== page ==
OBJECTIVE: To estimate cumulative risks of morbidity associated with the choice of elective cesarean delivery for a first delivery.
METHODS: A decision analytic model was designed to compare major adverse outcomes across a woman's reproductive life associated with the choice of elective cesarean delivery compared with a trial of labor at a first delivery. Maternal outcomes assessed included maternal transfusion, hysterectomy, thromboembolism, operative injury, and death. Neonatal outcomes assessed included cerebral palsy and permanent brachial plexus palsy in the offspring.
RESULTS: Choosing an initial cesarean delivery resulted in a 0.3% increased risk of a major adverse maternal outcome in the first pregnancy. In each subsequent pregnancy, the difference in composite maternal morbidity increased such that by the fourth pregnancy, the cumulative risk of a major adverse maternal outcome was nearly 10% in the elective primary cesarean delivery group, three times higher than women who initially underwent a trial of labor. Although the choice of an initial cesarean delivery resulted in 2.4 and 0.41 fewer cases of cerebral palsy and brachial plexus palsy, respectively, per 10,000 women in the first pregnancy, by a fourth pregnancy, the risk of a adverse neonatal outcome was higher among offspring of women who had chosen the initial elective cesarean delivery (0.368% compared with 0.363%).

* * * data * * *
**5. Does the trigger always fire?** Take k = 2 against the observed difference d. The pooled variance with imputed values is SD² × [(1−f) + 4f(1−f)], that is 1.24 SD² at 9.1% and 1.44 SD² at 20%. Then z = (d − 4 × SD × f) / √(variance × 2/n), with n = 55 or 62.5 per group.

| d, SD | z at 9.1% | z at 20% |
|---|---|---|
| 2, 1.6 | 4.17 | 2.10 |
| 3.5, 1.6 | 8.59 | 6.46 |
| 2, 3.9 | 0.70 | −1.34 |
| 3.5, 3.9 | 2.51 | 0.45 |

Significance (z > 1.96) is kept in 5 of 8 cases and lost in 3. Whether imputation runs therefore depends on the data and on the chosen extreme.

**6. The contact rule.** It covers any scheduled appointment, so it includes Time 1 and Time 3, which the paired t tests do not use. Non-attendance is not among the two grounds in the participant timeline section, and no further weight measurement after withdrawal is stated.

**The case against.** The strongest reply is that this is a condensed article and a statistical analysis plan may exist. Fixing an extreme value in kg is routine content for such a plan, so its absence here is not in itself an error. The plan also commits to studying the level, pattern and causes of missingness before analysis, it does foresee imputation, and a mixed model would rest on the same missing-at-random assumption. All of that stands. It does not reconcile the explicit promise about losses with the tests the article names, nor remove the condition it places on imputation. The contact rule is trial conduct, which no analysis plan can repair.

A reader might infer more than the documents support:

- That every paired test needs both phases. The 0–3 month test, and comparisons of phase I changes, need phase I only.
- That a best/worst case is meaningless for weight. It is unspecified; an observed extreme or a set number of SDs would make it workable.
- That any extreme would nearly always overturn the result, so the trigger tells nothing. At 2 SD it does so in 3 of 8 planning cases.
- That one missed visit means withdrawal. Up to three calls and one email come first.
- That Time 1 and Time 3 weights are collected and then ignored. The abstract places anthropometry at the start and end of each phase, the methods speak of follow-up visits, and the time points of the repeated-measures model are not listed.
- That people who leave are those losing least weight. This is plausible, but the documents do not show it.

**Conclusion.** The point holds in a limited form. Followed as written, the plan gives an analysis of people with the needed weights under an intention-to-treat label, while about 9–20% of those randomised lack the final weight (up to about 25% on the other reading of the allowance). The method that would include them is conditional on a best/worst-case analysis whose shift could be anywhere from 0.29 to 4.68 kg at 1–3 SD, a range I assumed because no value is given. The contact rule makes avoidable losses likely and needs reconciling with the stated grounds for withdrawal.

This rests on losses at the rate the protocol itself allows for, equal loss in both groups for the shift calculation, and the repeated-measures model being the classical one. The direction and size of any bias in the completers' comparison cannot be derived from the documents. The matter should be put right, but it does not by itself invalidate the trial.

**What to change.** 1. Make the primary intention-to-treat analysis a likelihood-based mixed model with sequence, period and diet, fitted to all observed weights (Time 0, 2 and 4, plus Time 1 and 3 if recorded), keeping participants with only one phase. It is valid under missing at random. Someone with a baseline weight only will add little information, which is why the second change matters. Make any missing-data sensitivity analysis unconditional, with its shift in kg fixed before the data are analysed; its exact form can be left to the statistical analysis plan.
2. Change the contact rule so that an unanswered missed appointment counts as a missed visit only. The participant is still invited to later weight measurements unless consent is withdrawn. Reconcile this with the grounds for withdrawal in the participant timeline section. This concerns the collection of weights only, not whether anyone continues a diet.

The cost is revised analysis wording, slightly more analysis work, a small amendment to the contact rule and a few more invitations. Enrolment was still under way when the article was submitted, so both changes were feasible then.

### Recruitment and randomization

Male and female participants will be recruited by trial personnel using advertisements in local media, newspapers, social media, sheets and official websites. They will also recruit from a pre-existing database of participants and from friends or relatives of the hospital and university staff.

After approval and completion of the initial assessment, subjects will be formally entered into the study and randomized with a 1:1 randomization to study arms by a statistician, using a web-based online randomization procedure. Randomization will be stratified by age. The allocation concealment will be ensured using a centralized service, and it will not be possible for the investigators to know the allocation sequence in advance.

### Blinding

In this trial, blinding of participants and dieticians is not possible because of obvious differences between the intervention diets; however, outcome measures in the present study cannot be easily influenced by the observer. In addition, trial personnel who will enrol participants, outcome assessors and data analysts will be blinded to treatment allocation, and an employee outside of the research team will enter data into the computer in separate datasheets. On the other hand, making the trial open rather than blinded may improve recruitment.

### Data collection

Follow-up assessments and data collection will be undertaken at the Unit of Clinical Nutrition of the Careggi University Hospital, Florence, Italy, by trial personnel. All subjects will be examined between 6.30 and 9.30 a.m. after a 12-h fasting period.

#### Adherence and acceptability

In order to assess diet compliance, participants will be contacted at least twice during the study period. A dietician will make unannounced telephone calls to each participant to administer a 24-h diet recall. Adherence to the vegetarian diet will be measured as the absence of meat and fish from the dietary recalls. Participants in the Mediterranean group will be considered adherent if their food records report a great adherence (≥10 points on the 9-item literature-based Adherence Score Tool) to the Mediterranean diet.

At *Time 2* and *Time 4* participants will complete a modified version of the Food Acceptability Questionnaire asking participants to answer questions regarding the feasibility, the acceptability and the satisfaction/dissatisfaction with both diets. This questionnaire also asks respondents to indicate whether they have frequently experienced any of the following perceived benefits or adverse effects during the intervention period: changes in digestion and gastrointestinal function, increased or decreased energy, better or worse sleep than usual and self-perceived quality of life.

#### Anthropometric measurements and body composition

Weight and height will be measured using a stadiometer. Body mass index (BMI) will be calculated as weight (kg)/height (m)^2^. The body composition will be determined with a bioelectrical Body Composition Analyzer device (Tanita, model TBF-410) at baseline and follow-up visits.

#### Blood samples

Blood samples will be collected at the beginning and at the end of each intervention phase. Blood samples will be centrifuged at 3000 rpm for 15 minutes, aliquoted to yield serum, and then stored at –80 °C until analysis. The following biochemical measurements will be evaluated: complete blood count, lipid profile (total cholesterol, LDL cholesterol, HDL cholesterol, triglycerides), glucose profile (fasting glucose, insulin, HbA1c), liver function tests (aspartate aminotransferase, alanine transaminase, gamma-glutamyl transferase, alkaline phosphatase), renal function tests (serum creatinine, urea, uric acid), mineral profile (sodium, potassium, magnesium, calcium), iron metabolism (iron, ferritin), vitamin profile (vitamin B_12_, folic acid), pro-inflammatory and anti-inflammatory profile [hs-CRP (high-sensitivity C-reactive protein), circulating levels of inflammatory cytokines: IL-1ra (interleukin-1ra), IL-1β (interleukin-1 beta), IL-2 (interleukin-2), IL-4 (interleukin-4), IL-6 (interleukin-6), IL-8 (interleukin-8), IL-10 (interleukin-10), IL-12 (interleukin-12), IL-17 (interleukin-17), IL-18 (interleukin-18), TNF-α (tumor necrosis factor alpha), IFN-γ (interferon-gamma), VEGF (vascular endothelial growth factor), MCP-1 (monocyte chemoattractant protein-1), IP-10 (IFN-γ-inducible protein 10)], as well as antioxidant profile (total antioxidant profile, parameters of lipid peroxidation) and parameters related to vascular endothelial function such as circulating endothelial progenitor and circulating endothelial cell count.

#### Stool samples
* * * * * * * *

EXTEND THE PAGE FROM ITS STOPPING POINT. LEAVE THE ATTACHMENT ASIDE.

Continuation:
CONCLUSION: Maternal morbidity associated with the choice of primary elective cesarean delivery increases in each subsequent pregnancy and is greater in magnitude than that associated with the choice of a trial of labor. These increased risks are not offset by a substantive reduction in the risk of neonatal morbidity.
Women undergoing primary elective cesarean delivery incur greater morbidity over their reproductive life; the marginal benefit in neonatal outcome is attenuated with additional pregnancies.
Department of Obstetrics and Gynecology, Northwestern University, Feinberg School of Medicine, Chicago, Illinois; and the Department of Internal Medicine, Georgetown University, Washington, DC.
Corresponding author: Emily S. Miller, MD, MPH, 250 E Superior Street, Suite 05-2185, Chicago, IL 60611; e-mail: firstname.lastname@example.org.
Financial Disclosure The authors did not report any potential conflicts of interest.
Presented at the Society for Maternal-Fetal Medicine annual meeting, February 11-16, 2013, San Francisco, California.
Society for Maternal-Fetal Medicine Health Policy Committee: Sean Blackwell, Suneet Chauhan, William Grobman, Andrew Helfgott, Dan O’Keeffe, Carolina Reyes, George Saade, Catherine Spong.
The opinions expressed in this article are those of the authors and do not necessarily reflect the policies or views of the Society for Maternal-Fetal Medicine. This publication is neither designed nor intended to establish an exclusive standard of perinatal care.
Dr. Spong, Associate Editor of Obstetrics & Gynecology, was not involved in the review or decision to publish this article.